Written by Kudakwashe Nyakudya
In as much as many of us want to know the extent of Domestic Violence & Abuse (DVA) by way of using statistics, it has more weight for this pandemic to be known in terms of the lived experience of adult & child victims. Understanding the lived experience gives knowledge in another dimension, dictating for responses to be pro-active rather than reactive, bolder instead of mediocre, & sharper instead of hazy.
As a survivor of DVA I know first hand that if professionals, faith communities & politicians understood the agony & turmoil victims live with, including at post-separation, then their responses & strategies would be improved – as a matter of urgency. Embracing the knowledge on victims’ live experience defines DVA in a different manner, & closes the gap between the reality for victims & the assumed or accepted narrative by society.
There are three contributors to understanding lived experience of victims. These are the multi-dimensional impact of DVA on the victims, multidimensional challenges on their livelihoods & the world around them, & the victims’ hope for freedom by overcoming the impact & challenges.
There is usually use of statistics to measure the extent of the impact of DVA on the victims. But what carries more weight is understanding the devastation those statistics imply to those whose lives are affected. For example in Case 1, the meaning & experience of life of a well accomplished woman whose life is changed because she had become physically disabled as a result of a DVA injury. She now has to become dependent because not only has she become disabled, but her whole life with its achievements has been robbed, from her & she cannot take it back.
In Case 2, the meaning & experience of life of a very good mother of three who now has an enduring mental illness as a result of the emotional & psychological trauma of domestic abuse. Not only can she no longer take care of her children, but she can no longer defend them too. She may lose custody of her children because she is now deemed an “unfit” mother. The perpetrator who still appears to have intact mental health, appears to stand at an advantage, & he can sway matters at family courts & everywhere else as he decides, only unless the courts see & understand the lived experience of the victim caused by DVA – not her illness.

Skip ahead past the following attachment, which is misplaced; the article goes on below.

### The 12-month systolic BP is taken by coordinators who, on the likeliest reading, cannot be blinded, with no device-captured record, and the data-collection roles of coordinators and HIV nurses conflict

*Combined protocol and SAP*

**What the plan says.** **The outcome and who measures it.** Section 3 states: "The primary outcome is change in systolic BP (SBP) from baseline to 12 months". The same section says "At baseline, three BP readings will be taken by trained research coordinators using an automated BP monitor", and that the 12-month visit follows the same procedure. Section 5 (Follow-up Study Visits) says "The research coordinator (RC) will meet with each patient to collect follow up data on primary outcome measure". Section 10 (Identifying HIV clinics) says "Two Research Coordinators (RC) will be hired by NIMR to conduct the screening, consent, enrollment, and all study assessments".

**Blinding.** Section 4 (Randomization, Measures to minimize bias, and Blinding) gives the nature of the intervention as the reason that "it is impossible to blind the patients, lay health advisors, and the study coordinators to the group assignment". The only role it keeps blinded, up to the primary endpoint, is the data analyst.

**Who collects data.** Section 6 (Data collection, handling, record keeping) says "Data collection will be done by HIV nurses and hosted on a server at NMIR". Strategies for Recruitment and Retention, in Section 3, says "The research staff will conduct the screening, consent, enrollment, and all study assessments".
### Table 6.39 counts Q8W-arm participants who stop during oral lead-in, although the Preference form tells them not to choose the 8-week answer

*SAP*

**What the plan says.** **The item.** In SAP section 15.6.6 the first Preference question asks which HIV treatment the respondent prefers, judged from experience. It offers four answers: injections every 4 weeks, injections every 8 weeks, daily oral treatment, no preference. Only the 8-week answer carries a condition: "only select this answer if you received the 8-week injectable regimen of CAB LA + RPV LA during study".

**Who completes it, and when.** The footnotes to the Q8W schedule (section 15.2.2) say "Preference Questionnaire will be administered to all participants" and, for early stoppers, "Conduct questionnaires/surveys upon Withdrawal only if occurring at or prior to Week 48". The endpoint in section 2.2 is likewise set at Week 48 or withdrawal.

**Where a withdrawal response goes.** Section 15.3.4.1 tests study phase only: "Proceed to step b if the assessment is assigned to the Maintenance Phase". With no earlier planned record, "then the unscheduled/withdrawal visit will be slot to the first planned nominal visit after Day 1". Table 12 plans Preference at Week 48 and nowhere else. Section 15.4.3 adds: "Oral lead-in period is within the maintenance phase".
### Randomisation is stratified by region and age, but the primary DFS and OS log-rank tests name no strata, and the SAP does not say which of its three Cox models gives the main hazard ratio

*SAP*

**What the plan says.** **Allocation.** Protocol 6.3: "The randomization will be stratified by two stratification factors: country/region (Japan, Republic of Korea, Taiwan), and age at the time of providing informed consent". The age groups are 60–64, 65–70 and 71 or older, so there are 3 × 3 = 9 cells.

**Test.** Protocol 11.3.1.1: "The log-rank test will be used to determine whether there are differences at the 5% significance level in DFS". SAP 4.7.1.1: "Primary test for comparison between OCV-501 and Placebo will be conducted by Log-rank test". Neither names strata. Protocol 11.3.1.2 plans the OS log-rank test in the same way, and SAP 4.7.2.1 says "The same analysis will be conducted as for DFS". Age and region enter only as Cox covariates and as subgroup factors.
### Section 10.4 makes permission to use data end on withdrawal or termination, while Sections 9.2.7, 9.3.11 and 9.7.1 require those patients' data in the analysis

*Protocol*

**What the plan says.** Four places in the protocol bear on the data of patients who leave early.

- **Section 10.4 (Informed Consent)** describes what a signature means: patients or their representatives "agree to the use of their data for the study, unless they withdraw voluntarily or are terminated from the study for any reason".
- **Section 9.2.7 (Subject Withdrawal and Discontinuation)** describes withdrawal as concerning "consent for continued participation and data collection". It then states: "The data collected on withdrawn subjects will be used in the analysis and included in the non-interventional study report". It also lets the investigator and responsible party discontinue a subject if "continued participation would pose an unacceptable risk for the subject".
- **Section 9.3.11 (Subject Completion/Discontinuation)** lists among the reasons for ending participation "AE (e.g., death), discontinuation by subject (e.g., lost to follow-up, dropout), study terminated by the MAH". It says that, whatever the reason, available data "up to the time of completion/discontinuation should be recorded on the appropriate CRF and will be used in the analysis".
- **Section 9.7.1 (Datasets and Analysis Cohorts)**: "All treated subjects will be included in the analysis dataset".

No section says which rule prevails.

In Case 3, the meaning & experience of life of an intelligent & ambitious young boy, who was abused together with his mother & sustained both physical injuries as well as mental illness. He regularly presents suicidal thoughts & self-harm, but is forced to go for contact with his abusive father because CAFCASS & the family courts consider that it is in the “child’s best interests” to have a relationship with his father, who still abuses him during contact.
In all cases, the multi-dimensional impact of DVA becomes a trigger for multi-dimensional challenges in the livelihoods of the victims & the world around them. All areas of life are inter-connected, hence when one area is affected, all areas are.
There are also role conflicts & other life conflicts that surface i.e. how victims could still fulfill their roles of life confronted with the great obstacle that has threatened their survival. The well accomplished woman who has become a disabled & dependent victim can no longer satisfy her roles in life the same way & her world view has shifted. But does she focus on trying to regain all she has lost at a greater cost than before or does she focus on who she has now become & finds a new life with different fulfillment?
Statistics aim to measure the impact of DVA, but as a lived experience the impact is beyond scale. Yet despite this sobering social tragedy many victims hope to overcome all against them, & long for ultimate freedom, full recovery, & wholesome restoration. Experienced freedom would entail regained self esteem, wellbeing & safety, personal management of resources, human dignity, enablement & empowerment to achieve, supportive community, & reinstated parenthood (& or any other life roles).
With a new understanding on the lived experience, professionals, faith communities & politicians can be better informed on the devastative realities of DVA, that are otherwise only known (as an experience) by adult & child victims who desperately need implementation of strategies that tangibly transform their lives, so that they too enjoy life free from exacerbated consequences – with perpetrators held totally accountable for all their abuse & violence.
© Kudakwashe Nyakudya 2016. All Rights Reserved.